I think the only interesting positions regarding the metaphysics of qualia are dualisms like Chalmers’, idealisms like Dennnet’s, and identity theories like the Churchlands’. And only the latter two strike me as at all appealing. In this post I’d like to air the following beef with dualism: it constitutes an untenable combination of realism with a lack of empirical depth.
To spell this out, I’ll start by spelling out some terminology, especially what I take the relevant notions of idealism, realism, and empirical depth to be. Let realism about x be the view that x facts outstrip x beliefs and idealism about x to be the view that there is nothing more to x facts than our x beliefs. (Note that in other discussions of realism and idealism what is at stake might be a much broader notion of mind-dependence/independence than the notion of belief-dependnce/independence that I want to focus on here.) By “emprical depth” I mean that property of theories in virtue of which they have the kind of “surplus meaning” that guides scientific discovery and provides predictive and explanatory power.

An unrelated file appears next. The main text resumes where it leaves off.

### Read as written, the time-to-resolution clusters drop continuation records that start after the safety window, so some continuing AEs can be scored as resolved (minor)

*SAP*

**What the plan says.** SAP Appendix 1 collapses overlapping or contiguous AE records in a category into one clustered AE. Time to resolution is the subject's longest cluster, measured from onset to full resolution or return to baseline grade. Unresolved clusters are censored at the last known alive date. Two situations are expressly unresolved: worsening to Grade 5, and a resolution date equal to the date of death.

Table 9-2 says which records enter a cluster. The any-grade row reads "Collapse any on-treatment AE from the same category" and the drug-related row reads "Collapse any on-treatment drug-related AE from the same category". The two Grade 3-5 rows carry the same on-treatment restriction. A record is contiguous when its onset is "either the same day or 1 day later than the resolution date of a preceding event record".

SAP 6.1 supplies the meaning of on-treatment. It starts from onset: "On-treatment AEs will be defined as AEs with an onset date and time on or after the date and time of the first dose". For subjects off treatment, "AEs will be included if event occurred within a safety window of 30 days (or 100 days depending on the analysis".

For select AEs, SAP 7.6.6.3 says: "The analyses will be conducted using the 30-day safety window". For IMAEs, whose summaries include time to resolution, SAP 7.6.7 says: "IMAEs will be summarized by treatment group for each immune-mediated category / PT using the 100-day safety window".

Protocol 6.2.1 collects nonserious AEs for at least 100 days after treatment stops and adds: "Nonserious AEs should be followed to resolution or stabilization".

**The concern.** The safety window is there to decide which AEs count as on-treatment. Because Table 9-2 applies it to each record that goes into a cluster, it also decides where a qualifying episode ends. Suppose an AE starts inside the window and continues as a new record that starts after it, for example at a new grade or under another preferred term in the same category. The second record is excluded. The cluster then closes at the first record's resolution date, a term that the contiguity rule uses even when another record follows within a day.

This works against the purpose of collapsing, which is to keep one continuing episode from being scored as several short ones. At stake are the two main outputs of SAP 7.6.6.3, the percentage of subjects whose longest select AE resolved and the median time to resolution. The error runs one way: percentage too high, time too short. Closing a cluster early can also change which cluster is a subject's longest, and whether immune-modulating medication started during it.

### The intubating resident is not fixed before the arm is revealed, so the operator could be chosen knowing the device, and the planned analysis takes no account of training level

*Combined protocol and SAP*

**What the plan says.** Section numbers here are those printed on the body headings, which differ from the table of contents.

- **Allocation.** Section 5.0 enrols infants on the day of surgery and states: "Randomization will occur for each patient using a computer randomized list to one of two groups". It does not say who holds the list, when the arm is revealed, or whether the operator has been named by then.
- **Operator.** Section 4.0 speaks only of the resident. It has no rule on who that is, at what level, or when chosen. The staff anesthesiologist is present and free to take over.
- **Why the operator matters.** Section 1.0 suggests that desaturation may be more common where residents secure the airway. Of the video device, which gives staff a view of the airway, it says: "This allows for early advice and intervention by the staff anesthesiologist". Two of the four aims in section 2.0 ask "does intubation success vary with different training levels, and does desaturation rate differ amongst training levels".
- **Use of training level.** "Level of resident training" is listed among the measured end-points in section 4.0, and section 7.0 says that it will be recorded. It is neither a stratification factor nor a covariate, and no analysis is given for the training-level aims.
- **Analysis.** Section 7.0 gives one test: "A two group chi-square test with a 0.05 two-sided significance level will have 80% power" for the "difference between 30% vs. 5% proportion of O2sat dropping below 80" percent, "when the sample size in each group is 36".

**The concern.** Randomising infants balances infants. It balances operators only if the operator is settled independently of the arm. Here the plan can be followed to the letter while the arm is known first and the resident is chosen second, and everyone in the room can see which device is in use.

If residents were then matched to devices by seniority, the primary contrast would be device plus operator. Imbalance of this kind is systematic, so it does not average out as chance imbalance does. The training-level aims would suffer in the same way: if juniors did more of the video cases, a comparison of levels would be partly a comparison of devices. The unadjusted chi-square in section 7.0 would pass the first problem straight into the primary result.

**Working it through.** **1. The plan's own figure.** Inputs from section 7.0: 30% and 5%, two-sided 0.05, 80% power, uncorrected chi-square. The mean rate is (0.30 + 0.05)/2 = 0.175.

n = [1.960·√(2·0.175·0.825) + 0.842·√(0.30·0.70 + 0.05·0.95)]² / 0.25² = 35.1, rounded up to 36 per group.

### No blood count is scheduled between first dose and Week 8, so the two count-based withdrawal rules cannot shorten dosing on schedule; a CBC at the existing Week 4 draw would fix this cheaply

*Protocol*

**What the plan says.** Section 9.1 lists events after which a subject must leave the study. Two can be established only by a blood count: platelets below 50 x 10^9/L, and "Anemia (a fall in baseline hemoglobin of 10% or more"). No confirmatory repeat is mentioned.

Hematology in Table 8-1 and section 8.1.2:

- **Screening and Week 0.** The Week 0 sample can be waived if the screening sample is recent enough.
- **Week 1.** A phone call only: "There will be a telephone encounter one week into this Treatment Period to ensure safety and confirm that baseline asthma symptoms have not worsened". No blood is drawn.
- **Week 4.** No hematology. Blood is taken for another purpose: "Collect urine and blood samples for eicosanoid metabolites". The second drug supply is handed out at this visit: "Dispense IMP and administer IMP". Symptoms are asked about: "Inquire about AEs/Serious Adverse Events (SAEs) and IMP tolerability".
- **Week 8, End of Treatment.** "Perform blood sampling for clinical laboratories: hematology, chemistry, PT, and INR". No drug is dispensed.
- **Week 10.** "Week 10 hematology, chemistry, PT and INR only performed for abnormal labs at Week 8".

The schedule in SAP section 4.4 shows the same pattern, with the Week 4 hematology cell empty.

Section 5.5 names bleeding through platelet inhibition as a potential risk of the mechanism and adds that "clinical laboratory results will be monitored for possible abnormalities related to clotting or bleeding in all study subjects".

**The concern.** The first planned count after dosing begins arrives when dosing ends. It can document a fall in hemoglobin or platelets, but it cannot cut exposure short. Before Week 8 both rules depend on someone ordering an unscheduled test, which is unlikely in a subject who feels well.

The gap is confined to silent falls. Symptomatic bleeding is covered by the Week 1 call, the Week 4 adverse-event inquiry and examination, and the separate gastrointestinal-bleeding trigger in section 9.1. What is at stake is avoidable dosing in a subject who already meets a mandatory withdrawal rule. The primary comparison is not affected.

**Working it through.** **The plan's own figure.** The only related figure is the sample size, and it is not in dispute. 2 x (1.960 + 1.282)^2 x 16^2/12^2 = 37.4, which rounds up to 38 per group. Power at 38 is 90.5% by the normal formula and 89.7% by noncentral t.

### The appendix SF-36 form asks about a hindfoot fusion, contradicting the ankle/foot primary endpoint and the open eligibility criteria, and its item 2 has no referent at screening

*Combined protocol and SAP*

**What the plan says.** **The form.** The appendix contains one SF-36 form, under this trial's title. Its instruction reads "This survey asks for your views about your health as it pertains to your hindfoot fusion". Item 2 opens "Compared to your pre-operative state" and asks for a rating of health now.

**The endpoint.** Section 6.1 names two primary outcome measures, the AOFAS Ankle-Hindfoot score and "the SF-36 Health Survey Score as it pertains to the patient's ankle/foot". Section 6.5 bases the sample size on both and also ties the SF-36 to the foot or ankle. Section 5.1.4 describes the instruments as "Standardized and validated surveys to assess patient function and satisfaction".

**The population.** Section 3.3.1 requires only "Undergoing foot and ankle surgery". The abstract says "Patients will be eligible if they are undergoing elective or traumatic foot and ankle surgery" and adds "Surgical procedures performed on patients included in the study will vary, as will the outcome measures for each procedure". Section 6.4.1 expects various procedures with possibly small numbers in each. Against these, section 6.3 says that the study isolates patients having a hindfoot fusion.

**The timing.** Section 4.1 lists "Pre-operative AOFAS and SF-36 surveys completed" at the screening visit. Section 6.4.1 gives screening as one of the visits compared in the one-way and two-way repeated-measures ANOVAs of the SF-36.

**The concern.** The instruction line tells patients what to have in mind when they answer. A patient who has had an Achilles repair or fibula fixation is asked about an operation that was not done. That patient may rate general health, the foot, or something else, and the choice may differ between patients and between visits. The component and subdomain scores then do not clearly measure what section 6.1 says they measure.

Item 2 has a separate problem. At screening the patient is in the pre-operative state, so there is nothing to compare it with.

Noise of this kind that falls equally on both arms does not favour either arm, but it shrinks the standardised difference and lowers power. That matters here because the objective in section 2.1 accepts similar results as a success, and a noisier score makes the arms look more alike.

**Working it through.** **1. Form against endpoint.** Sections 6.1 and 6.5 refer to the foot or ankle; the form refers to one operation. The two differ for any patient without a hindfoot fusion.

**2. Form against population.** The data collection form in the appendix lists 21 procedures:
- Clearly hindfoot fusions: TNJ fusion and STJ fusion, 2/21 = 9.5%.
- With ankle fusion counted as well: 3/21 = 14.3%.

I suppose that the best reasons for being a realist about anything have to do with the gains in empirical depth thereby achieved. In the physical sciences, being a realist about unobservable particles buys you predictive and explanatory power unavailable to a phenomenalist (a kind of idealist) that construes particle-talk as reducing to statements concerning sets of observations. This is not to say that idealism is always bad. If there were a domain which seemed to lack empirical depth, then we would have good grounds for being idealists about entities in that domain. Here’s a domain that lacks empirical depth: nice shirts. There’s probably not much we can predict or explain about nice shirts. Some shirts are nice, some are not, the end. The science of nice-shirt-ology is not forthcoming. A good position to take on nice shirts then is a kind of idealism: there are no facts about nice shirts (qua nice shirts) that outstrip what we think about nice shirts.
Enough about shirts. What about qualia? Does qualia-talk carry with it any empirical depth? It depends on who you ask. As best as I can tell from dualists, there’s not much empirical depth to be gained from qualia-talk. (Dualists famously maintain that attributing qualia buys you no explanatory or predictive power not had by attributions of zombie-hood.) Identity theorists however, get you empirical depth (for more on this point see “Consciousness, Data, Electricity, and Rock ” ) What I wonder about dualists is this. If qualia-talk lacks empirical depth then what justifies their phenomenal realism? Why not change teams to idealism and buy into something like Dennett’s “first-person operationalism”? Alternately, maybe they could change their mind about qualia-talk and trade shallows for depths.
Figure 1. Pete Mandik dived for empirical depth and Chris Eliasmith took this cool picture of him.
Fig 2. Nice shirt.